Peak Net Oil Exports – The Wolf at the Door
Rising incomes and growing populations drive domestic oil consumption up, and a nation’s net exports peak when the rate of growth of domestic consumption begins to outpace the growth of production. Saudi Arabia – the world’s largest net exporter (8.6 mbpd) – reached peak exports in 2005. For a variety of reasons, it is impossible to know whether this peak was caused by geophysical limits to production or whether Saudi Arabia reduced production for purely political or other reasons.
Indonesia, by contrast, provides the quintessential case study of the peak export phenomenon. Indonesia reached an oil production plateau in 1977 at just over 1.5 mbpd. By 2000, production had declined slightly to just below 1.5 mbpd, but during this period, domestic oil consumption climbed steadily. Despite the elongated production plateau, oil exports clearly peaked in 1977, and declined roughly 72 percent by 2000. Just four years later Indonesia transitioned from being a net oil exporter to a net importer despite the fact that the country was still producing at nearly 70 percent of peak volume.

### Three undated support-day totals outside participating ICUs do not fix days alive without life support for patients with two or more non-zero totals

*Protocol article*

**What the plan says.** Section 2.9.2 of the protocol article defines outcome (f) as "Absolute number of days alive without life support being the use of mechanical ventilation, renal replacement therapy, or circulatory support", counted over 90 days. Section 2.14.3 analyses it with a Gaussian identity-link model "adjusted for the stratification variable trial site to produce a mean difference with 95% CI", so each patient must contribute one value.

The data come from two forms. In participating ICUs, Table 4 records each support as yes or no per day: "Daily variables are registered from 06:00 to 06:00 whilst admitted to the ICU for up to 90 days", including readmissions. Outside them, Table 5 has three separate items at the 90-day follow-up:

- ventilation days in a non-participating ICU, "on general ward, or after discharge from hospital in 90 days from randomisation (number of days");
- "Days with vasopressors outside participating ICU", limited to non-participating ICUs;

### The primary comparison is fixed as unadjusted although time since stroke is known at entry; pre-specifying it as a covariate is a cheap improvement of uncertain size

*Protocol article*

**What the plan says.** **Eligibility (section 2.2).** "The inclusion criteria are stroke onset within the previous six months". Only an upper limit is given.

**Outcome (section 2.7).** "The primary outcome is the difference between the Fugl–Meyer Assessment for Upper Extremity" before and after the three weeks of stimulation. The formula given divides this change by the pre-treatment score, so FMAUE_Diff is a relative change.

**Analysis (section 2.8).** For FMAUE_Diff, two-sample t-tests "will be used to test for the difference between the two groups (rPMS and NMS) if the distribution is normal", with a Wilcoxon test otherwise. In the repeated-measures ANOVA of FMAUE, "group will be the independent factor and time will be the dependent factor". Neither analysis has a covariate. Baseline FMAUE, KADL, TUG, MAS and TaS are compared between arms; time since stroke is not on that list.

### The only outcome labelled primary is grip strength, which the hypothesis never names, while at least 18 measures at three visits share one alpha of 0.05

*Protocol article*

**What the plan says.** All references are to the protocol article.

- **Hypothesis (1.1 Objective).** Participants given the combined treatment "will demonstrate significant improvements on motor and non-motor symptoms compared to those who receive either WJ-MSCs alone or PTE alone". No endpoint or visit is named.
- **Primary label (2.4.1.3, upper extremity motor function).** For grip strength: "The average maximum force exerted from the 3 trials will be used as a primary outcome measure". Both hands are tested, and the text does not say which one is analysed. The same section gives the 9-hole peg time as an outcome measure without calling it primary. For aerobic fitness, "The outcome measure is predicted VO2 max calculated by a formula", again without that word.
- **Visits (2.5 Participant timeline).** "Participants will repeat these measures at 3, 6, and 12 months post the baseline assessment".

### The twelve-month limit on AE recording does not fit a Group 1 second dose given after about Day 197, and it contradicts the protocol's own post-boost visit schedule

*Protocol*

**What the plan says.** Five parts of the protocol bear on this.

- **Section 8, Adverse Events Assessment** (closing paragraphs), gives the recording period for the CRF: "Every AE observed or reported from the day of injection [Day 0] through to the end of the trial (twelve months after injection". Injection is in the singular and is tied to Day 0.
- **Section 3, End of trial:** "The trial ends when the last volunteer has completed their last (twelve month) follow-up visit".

Figure 2: Oil production, consumption, and net exports/imports for Indonesia (Calculations based on data from the BP Annual Statistical Energy Review – 2009) p.s. you can generate graphs like this using Jonathan Callahan’s excellent and free “energy databrowser“
A similar process is playing out in Mexico today. Both oil production and exports peaked in 2004. At the time Mexico was the number two supplier to the US. Between 2007 and 2008 alone, net exports fell by 22 percent, and at the current rate of decline, Mexico will join the growing group of net importers in four short years. As a consequence, Mexico will transition from being the number two US supplier to a competitor in roughly one decade.